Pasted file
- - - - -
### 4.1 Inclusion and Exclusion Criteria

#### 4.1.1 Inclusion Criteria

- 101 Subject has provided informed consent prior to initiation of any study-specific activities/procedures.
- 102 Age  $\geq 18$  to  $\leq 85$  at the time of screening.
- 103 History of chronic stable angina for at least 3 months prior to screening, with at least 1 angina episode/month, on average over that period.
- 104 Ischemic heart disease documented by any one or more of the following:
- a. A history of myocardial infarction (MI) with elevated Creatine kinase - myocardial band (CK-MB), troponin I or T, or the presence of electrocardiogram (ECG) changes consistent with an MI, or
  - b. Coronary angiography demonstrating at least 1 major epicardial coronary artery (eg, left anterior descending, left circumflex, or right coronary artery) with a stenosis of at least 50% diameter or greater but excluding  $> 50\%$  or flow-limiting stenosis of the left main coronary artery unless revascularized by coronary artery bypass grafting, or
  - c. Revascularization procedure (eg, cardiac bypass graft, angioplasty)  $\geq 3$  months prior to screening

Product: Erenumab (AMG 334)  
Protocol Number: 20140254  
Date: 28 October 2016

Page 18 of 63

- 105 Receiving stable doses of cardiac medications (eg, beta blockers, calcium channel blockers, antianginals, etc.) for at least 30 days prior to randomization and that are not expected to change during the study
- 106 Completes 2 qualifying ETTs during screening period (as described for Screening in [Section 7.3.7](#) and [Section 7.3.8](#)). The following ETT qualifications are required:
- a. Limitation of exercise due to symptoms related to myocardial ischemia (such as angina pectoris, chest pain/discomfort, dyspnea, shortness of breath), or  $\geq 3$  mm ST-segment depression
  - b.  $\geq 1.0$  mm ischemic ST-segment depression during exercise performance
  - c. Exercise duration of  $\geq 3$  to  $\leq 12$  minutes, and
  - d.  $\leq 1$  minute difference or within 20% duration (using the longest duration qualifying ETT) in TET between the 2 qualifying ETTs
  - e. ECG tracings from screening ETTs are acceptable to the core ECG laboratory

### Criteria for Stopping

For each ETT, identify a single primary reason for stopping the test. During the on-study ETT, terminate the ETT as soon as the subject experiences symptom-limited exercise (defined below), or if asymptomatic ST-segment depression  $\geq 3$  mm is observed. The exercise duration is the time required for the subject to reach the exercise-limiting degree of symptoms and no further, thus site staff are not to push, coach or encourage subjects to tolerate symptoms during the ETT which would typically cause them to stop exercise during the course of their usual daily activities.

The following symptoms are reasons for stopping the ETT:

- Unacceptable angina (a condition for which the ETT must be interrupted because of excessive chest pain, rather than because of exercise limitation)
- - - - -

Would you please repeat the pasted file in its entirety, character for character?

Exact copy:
### 4.1 Inclusion and Exclusion Criteria

#### 4.1.1 Inclusion Criteria

- 101 Subject has provided informed consent prior to initiation of any study-specific activities/procedures.
- 102 Age  $\geq 18$  to  $\leq 85$  at the time of screening.
- 103 History of chronic stable angina for at least 3 months prior to screening, with at least 1 angina episode/month, on average over that period.
- 104 Ischemic heart disease documented by any one or more of the following:
- a. A history of myocardial infarction (MI) with elevated Creatine kinase - myocardial band (CK-MB), troponin I or T, or the presence of electrocardiogram (ECG) changes consistent with an MI, or
  - b. Coronary angiography demonstrating at least 1 major epicardial coronary artery (eg, left anterior descending, left circumflex, or right coronary artery) with a stenosis of at least 50% diameter or greater but excluding  $> 50\%$  or flow-limiting stenosis of the left main coronary artery unless revascularized by coronary artery bypass grafting, or
  - c. Revascularization procedure (eg, cardiac bypass graft, angioplasty)  $\geq 3$  months prior to screening

Product: Erenumab (AMG 334)  
Protocol Number: 20140254  
Date: 28 October 2016

Page 18 of 63

- 105 Receiving stable doses of cardiac medications (eg, beta blockers, calcium channel blockers, antianginals, etc.) for at least 30 days prior to randomization and that are not expected to change during the study
- 106 Completes 2 qualifying ETTs during screening period (as described for Screening in [Section 7.3.7](#) and [Section 7.3.8](#)). The following ETT qualifications are required:
- a. Limitation of exercise due to symptoms related to myocardial ischemia (such as angina pectoris, chest pain/discomfort, dyspnea, shortness of breath), or  $\geq 3$  mm ST-segment depression
  - b.  $\geq 1.0$  mm ischemic ST-segment depression during exercise performance
  - c. Exercise duration of  $\geq 3$  to  $\leq 12$  minutes, and
  - d.  $\leq 1$  minute difference or within 20% duration (using the longest duration qualifying ETT) in TET between the 2 qualifying ETTs
  - e. ECG tracings from screening ETTs are acceptable to the core ECG laboratory

### Criteria for Stopping

For each ETT, identify a single primary reason for stopping the test. During the on-study ETT, terminate the ETT as soon as the subject experiences symptom-limited exercise (defined below), or if asymptomatic ST-segment depression  $\geq 3$  mm is observed. The exercise duration is the time required for the subject to reach the exercise-limiting degree of symptoms and no further, thus site staff are not to push, coach or encourage subjects to tolerate symptoms during the ETT which would typically cause them to stop exercise during the course of their usual daily activities.

The following symptoms are reasons for stopping the ETT:

- Unacceptable angina (a condition for which the ETT must be interrupted because of excessive chest pain, rather than because of exercise limitation)